18 years of early mornings coming to an end for couple

Husband and wife team, Barry Paffett and Esther Paffett have owned Edgar News in Albert Road, Southsea since 1995. The couple will retire from the shop in April 2013. Pictured in their shop in Southsea. ''Picture: Allan Hutchings (13778-333)
Husband and wife team, Barry Paffett and Esther Paffett have owned Edgar News in Albert Road, Southsea since 1995. The couple will retire from the shop in April 2013. Pictured in their shop in Southsea. ''Picture: Allan Hutchings (13778-333)
Image: Pixabay (labelled for reuse)

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A COUPLE are saying a sad goodbye to their newsagents after 18 years.

Barry Paffett and his wife Esther have owned and run Edgar Hills News in Albert Road, Southsea, since 1995 but are retiring at the end of this month.

The couple work split shifts in the shop and have only taken the occasional few days off since they bought the newsagents.

But they are looking forward to a well-earned retirement.

Barry, 65, from Harold Road, said: ‘I admit it will be quite sad because of all the early-morning banter I have with the customers.

‘But after 18 years of early mornings, I’m looking forward to retiring.

‘Every Monday to Saturday I would get to the shop at 4.45am in time for the national papers and then on a Sunday I would treat myself to a lie-in and not get there till 5.30am.

‘So that is one thing I will not be missing.’

Barry and Esther will celebrate their last day on April 27 with a family get-together at the 149 Club in Albert Road.

But the couple haven’t thought further ahead than that and only want to go on holiday in the foreseeable future.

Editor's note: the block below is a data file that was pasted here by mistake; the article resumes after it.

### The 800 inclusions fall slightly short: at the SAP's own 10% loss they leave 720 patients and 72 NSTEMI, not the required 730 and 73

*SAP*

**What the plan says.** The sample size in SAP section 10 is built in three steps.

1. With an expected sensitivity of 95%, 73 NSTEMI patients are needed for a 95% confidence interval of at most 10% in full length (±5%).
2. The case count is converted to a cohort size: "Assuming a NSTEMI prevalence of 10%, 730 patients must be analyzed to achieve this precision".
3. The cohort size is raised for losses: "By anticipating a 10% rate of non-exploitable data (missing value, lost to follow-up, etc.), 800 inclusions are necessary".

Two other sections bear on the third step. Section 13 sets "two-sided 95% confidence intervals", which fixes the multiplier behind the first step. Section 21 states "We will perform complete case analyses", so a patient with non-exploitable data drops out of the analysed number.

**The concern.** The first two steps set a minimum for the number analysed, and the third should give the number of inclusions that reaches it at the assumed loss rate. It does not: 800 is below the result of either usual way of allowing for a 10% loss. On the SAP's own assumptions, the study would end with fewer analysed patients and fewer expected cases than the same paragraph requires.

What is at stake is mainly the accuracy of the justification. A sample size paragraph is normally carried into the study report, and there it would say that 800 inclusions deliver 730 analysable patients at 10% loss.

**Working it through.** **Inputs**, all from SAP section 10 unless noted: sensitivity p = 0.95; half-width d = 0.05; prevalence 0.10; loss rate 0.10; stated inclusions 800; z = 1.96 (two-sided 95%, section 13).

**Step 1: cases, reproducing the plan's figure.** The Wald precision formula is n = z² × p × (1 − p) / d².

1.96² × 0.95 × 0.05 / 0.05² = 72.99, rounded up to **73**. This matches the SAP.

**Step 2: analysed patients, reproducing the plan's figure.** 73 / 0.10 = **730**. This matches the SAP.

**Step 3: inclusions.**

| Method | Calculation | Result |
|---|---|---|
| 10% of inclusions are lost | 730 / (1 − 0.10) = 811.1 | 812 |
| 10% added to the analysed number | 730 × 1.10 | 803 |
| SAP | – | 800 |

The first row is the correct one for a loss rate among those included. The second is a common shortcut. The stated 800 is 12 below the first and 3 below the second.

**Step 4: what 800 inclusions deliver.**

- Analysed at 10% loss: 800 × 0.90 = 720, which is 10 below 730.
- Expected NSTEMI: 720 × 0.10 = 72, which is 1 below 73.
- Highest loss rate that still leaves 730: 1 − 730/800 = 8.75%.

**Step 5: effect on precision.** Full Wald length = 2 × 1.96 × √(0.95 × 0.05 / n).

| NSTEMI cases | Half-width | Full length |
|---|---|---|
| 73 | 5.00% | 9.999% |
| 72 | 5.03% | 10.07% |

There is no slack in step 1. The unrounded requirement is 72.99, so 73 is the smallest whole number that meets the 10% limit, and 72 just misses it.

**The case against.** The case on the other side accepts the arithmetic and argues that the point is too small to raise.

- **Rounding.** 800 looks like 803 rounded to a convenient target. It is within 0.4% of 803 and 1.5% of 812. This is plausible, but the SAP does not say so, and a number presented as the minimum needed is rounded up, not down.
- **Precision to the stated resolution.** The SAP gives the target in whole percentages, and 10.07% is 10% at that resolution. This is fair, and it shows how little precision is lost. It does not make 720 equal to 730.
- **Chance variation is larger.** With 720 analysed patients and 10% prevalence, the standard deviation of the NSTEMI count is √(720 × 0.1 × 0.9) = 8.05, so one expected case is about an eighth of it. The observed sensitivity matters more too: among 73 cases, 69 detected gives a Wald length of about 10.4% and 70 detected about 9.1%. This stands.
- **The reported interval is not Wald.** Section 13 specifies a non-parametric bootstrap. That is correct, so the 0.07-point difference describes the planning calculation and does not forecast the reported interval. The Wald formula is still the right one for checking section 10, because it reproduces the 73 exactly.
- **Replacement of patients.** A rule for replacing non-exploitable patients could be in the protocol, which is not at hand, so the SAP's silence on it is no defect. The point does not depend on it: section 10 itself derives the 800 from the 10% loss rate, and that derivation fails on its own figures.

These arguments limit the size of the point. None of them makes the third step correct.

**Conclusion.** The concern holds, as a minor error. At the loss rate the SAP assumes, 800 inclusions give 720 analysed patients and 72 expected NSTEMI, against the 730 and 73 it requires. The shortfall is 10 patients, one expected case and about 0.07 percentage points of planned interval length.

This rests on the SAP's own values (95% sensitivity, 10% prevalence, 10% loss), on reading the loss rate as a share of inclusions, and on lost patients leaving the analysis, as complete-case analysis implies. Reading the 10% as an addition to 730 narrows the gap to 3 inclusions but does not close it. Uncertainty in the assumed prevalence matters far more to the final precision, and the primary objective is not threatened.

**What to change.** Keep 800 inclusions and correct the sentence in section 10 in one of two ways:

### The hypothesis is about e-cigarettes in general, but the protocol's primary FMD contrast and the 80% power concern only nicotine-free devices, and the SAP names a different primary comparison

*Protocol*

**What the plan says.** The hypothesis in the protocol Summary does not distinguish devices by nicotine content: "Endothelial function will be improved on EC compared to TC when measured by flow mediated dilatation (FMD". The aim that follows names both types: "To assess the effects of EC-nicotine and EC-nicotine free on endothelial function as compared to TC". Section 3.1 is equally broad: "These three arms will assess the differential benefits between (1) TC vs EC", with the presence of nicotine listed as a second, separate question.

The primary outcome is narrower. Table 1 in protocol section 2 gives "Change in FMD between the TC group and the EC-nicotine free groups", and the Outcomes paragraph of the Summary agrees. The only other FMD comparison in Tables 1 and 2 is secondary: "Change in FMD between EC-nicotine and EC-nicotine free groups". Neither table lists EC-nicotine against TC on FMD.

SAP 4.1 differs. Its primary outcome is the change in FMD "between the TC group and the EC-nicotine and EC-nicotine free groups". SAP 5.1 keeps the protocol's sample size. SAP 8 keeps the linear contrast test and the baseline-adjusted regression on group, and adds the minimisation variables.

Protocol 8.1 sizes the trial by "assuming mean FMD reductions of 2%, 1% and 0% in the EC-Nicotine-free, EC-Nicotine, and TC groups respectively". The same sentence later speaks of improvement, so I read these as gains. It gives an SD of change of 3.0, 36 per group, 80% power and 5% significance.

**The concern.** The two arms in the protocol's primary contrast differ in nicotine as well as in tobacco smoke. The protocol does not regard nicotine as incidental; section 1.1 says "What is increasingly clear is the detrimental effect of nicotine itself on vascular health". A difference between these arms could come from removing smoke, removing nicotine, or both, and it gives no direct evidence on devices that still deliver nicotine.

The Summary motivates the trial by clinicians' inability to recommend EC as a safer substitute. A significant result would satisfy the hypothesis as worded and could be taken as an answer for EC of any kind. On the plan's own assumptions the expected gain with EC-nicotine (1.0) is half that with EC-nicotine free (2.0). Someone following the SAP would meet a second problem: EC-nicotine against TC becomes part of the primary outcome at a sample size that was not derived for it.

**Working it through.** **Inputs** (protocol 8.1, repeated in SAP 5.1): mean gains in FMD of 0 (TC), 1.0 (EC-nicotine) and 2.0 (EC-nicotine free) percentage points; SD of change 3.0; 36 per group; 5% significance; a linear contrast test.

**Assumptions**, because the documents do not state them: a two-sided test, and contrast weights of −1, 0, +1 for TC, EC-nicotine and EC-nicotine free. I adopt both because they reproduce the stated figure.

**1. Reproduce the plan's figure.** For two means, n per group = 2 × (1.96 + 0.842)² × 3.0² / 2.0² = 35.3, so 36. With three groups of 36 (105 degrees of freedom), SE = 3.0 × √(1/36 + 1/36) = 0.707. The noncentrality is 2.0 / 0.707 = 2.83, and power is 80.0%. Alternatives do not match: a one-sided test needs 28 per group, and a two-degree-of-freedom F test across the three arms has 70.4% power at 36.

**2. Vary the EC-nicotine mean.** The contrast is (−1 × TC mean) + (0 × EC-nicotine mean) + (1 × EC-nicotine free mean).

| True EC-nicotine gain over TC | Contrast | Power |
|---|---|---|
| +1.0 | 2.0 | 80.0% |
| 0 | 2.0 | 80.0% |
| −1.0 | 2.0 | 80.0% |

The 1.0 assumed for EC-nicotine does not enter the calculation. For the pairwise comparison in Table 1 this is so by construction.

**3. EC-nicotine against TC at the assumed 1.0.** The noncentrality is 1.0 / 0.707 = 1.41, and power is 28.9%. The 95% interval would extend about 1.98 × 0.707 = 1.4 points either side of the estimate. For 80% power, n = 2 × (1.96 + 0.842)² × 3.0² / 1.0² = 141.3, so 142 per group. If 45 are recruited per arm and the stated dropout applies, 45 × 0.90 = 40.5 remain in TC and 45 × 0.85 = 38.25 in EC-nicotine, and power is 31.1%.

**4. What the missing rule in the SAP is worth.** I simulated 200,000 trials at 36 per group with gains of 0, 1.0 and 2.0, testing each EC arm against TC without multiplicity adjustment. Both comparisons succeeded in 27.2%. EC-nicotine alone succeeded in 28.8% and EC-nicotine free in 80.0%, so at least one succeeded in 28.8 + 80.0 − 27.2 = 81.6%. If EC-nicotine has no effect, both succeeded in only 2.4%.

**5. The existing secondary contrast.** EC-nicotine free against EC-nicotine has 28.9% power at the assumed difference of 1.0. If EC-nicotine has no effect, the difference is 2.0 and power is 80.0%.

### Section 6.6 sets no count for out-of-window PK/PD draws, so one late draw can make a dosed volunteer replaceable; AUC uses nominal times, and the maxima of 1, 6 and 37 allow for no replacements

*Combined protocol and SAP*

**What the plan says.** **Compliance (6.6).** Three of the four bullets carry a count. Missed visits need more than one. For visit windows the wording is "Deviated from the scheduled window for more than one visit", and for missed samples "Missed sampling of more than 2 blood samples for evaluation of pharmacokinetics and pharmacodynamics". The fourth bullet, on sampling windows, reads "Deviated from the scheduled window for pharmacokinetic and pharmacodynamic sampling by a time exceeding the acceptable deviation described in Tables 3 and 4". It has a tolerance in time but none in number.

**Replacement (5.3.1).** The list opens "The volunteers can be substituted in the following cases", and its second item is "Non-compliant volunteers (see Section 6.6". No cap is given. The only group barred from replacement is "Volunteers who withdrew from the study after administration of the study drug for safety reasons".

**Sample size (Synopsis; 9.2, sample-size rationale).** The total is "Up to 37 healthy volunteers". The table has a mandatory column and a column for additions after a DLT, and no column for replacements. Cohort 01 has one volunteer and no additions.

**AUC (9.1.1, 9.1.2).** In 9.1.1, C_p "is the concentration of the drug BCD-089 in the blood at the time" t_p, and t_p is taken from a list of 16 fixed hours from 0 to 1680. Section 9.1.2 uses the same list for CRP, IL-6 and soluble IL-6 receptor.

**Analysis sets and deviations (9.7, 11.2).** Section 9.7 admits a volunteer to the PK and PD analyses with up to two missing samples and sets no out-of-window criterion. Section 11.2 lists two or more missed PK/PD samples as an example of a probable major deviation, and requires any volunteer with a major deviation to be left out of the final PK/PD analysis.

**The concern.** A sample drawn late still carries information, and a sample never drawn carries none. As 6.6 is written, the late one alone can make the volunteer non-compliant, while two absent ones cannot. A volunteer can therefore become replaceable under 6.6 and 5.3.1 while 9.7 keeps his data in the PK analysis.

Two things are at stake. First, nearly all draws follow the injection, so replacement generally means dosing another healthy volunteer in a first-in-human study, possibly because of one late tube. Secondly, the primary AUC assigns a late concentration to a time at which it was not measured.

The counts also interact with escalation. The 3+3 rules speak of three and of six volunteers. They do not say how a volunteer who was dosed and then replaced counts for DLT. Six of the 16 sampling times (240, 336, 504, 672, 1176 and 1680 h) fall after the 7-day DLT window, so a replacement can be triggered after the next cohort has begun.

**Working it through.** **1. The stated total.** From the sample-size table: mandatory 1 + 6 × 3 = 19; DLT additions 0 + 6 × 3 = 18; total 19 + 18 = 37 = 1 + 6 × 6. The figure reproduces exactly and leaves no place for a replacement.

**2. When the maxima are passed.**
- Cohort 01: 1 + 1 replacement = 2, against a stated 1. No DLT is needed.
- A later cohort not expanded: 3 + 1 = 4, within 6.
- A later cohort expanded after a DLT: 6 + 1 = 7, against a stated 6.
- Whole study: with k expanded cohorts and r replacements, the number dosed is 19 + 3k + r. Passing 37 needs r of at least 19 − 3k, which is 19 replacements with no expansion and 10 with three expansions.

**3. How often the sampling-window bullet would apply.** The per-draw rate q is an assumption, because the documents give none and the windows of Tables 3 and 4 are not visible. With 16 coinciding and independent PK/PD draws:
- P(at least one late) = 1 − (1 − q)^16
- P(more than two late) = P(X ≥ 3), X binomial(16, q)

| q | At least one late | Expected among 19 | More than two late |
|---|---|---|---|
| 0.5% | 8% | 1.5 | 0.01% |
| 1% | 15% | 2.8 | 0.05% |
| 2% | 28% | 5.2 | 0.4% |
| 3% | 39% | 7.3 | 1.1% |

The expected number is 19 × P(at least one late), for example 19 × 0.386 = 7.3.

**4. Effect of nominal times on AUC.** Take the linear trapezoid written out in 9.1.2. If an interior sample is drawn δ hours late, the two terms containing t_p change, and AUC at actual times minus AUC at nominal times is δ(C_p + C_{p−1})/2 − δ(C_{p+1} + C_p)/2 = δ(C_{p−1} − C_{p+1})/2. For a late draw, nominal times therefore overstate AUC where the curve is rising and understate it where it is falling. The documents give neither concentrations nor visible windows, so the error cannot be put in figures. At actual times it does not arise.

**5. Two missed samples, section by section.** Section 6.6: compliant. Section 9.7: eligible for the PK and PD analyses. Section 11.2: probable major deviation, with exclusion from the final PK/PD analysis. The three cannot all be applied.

Barry added: ‘We have no long-terms plans but we’d quite like a holiday as we have never had more than a couple of days off since we got the shop. And even then, it was constantly on our mind.

Edgar Hills News will remain a newsagents with the former owner buying it back from Barry and Esther.

So the pair have been able to tell their regular customers that they can still collect their papers from the shop.

Barry said: ‘People were sad when they heard we were retiring but most worried about where they were going to get their paper.

‘But fortunately it is a staying a newsagents.’

Barry and Esther’s family occasionally help out at the shop and their daughter Dawn has covered shifts.

She thinks it is amazing how popular her parents are with the community.

Dawn said: ‘My parents know nearly every customer on a first-name basis and they have all expressed their sadness at their retirement.

‘Nothing is never too much bother for them and they both love nothing more than ensuring that their customers get what they want.

‘If anyone deserves to retire, it is them.’